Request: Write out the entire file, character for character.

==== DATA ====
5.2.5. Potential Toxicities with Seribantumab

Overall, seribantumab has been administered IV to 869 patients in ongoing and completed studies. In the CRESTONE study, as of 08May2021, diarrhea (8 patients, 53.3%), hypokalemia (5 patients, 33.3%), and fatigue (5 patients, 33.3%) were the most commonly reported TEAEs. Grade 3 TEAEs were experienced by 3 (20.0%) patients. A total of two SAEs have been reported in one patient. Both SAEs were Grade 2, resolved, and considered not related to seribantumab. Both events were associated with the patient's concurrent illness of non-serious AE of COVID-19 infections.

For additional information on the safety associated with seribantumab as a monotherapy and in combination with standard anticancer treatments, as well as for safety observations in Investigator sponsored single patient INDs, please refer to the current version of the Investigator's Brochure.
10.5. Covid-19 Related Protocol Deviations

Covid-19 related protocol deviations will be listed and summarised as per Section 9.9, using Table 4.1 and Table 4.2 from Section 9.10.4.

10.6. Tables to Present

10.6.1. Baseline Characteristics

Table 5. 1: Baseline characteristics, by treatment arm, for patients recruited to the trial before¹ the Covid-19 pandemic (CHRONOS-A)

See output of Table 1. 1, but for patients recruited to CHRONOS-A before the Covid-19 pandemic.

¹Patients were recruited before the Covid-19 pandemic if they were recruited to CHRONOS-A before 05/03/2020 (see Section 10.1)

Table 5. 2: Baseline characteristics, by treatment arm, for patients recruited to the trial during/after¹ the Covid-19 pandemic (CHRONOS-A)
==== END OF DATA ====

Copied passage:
5.2.5. Potential Toxicities with Seribantumab

Overall, seribantumab has been administered IV to 869 patients in ongoing and completed studies. In the CRESTONE study, as of 08May2021, diarrhea (8 patients, 53.3%), hypokalemia (5 patients, 33.3%), and fatigue (5 patients, 33.3%) were the most commonly reported TEAEs. Grade 3 TEAEs were experienced by 3 (20.0%) patients. A total of two SAEs have been reported in one patient. Both SAEs were Grade 2, resolved, and considered not related to seribantumab. Both events were associated with the patient's concurrent illness of non-serious AE of COVID-19 infections.

For additional information on the safety associated with seribantumab as a monotherapy and in combination with standard anticancer treatments, as well as for safety observations in Investigator sponsored single patient INDs, please refer to the current version of the Investigator's Brochure.
10.5. Covid-19 Related Protocol Deviations

Covid-19 related protocol deviations will be listed and summarised as per Section 9.9, using Table 4.1 and Table 4.2 from Section 9.10.4.

10.6. Tables to Present

10.6.1. Baseline Characteristics

Table 5. 1: Baseline characteristics, by treatment arm, for patients recruited to the trial before¹ the Covid-19 pandemic (CHRONOS-A)

See output of Table 1. 1, but for patients recruited to CHRONOS-A before the Covid-19 pandemic.

¹Patients were recruited before the Covid-19 pandemic if they were recruited to CHRONOS-A before 05/03/2020 (see Section 10.1)

Table 5. 2: Baseline characteristics, by treatment arm, for patients recruited to the trial during/after¹ the Covid-19 pandemic (CHRONOS-A)